Phish's Flying Hot Dog Lands at Rock Hall By John Soeder, Plain Dealer Pop Music Critic (reprinted without permission)

Hot Dog! A 15-foot flying frankfurter used as a prop by the band Phish is headed for the Rock and Roll Hall of Fame and Museum.

Members of the quartet rode to the stage aboard the jumbo frank (to the tune of an original song titled "Meatstick") when the performed New Year's Eve for 75,000 fans at the Big Cypress Seminole Indian Reservation in Florida. Phish's marathon concerts and improvised mix of rock, jazz and other musical styles have won the Burlington, Vt., group a Grateful Dead-like following.

The hot dog made its debut in 1994, along with a side order of giant fries and an oversized cup, when Phish headlined a show in Boston.

"They were playing around with all kinds of ideas. Out of the blue, our drummer, Jon Fishman, blurted out, 'What if we flew out in a giant hot dog>' Everyone thought it was the greatest idea in the world," said John Paluska, Phish's manager.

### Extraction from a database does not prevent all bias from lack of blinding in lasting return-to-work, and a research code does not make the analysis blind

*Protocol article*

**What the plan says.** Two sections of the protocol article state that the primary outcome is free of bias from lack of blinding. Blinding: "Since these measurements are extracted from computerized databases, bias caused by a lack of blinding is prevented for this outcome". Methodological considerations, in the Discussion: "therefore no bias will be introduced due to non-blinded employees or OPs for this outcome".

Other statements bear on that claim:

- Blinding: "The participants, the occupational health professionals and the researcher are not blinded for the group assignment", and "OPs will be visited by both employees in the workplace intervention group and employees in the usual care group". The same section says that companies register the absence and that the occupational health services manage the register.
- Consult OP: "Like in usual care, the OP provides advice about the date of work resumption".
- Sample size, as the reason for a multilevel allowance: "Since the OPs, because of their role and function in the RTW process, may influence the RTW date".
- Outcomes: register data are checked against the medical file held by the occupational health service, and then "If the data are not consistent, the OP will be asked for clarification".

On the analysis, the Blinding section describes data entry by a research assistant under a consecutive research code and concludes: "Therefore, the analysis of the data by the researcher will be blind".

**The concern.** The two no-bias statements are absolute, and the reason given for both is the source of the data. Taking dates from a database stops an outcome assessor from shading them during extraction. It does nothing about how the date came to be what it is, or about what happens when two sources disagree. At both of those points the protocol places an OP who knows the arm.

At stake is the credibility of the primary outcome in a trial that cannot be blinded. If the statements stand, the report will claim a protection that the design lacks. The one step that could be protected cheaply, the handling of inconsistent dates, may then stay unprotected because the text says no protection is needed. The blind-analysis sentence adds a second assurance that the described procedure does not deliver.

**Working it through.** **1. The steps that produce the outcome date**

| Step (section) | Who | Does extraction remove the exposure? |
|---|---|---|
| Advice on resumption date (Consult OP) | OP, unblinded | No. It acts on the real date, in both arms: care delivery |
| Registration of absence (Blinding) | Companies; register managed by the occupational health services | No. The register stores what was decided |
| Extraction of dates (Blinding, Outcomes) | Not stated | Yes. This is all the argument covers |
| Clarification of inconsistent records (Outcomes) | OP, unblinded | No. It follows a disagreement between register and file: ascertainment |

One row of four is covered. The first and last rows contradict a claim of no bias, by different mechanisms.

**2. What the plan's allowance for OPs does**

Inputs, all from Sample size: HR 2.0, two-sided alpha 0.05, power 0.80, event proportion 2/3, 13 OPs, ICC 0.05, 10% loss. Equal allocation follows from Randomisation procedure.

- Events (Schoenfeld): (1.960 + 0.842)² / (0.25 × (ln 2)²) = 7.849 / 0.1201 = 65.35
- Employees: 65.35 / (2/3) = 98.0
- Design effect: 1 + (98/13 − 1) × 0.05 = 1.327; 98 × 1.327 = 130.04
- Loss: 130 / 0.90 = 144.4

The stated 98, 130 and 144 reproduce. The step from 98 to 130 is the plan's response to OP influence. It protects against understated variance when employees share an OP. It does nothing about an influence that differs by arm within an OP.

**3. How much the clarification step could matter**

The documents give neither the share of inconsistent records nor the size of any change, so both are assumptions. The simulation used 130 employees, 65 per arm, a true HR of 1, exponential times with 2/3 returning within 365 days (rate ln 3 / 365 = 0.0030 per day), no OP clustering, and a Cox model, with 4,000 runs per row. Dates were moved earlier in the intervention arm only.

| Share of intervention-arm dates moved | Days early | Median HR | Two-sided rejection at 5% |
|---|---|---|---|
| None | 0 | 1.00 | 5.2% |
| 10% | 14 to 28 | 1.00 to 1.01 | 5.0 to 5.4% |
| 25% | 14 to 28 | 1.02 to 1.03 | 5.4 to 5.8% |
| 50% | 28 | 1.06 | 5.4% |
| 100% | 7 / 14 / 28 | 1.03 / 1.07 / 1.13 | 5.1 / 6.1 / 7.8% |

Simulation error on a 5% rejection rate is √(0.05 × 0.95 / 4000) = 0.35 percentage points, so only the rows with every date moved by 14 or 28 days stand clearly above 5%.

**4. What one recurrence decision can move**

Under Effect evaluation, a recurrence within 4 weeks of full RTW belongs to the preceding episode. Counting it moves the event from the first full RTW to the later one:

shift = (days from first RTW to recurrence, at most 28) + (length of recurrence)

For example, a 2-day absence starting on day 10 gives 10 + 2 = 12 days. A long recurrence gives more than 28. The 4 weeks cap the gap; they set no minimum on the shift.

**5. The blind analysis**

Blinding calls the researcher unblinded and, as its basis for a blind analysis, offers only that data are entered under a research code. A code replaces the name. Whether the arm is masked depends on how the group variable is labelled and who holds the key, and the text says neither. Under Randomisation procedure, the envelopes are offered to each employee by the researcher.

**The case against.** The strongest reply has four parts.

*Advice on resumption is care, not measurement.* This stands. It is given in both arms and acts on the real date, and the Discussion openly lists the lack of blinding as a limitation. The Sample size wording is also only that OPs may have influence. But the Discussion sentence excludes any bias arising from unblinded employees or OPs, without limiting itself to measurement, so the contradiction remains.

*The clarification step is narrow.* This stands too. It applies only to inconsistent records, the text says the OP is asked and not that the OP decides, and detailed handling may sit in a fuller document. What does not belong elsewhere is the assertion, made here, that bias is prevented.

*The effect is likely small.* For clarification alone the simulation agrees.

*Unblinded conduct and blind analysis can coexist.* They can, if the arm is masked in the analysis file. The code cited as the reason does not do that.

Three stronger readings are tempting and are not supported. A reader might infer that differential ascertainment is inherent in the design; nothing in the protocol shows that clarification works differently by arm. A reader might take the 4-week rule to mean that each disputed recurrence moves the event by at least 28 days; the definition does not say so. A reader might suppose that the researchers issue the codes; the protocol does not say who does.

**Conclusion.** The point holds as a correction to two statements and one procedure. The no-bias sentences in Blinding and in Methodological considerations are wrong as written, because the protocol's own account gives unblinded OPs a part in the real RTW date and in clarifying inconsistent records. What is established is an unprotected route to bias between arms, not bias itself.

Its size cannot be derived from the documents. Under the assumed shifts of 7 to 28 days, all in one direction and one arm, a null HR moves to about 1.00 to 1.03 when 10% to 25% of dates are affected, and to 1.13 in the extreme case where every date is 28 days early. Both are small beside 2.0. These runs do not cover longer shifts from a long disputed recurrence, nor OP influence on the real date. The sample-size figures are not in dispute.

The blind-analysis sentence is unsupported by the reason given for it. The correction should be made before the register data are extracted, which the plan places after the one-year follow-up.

Plans call for the wacky wiener to hang from the ceiling in the rock hall's main lobby, with the fries and soda installed on the museum's lower level. The steel-and-foam foodstuff on loan from the band indefinitely, will go on display in the spring, said rock hall chief curator, Jim Henke.

"The hot dog is in sort of bad shape," Henke said, "Some of the paint needs to be touched up and there are a few chunks missing. We're going to spruce it up a bit before it goes up.

We've been making an effort to go after items from more contemporary bands . . . The hot dog was just a fun piece to have. Obviously, it wasn't for the serious rock 'n' roll history of it."

The props were designed by artist Chris McGregor and built by Rocket Science, a scenery company based in San Francisco.

Asked why Phish's hot dog belongs in the rock hall, Paluska replied, "That's a good question."

Upon further reflection, he added, "I think Phish belong in the Rock and Roll Hall of Fame. They're really serious musicians. But they understand the value of comic relief."

Jon Soeder can be contacted via email: or by phone at 216.999.4562.

From the Cleveland Plain Dealer - Monday, January 17, 2000
Entertainment Section, page 3E

Thanks to Franklin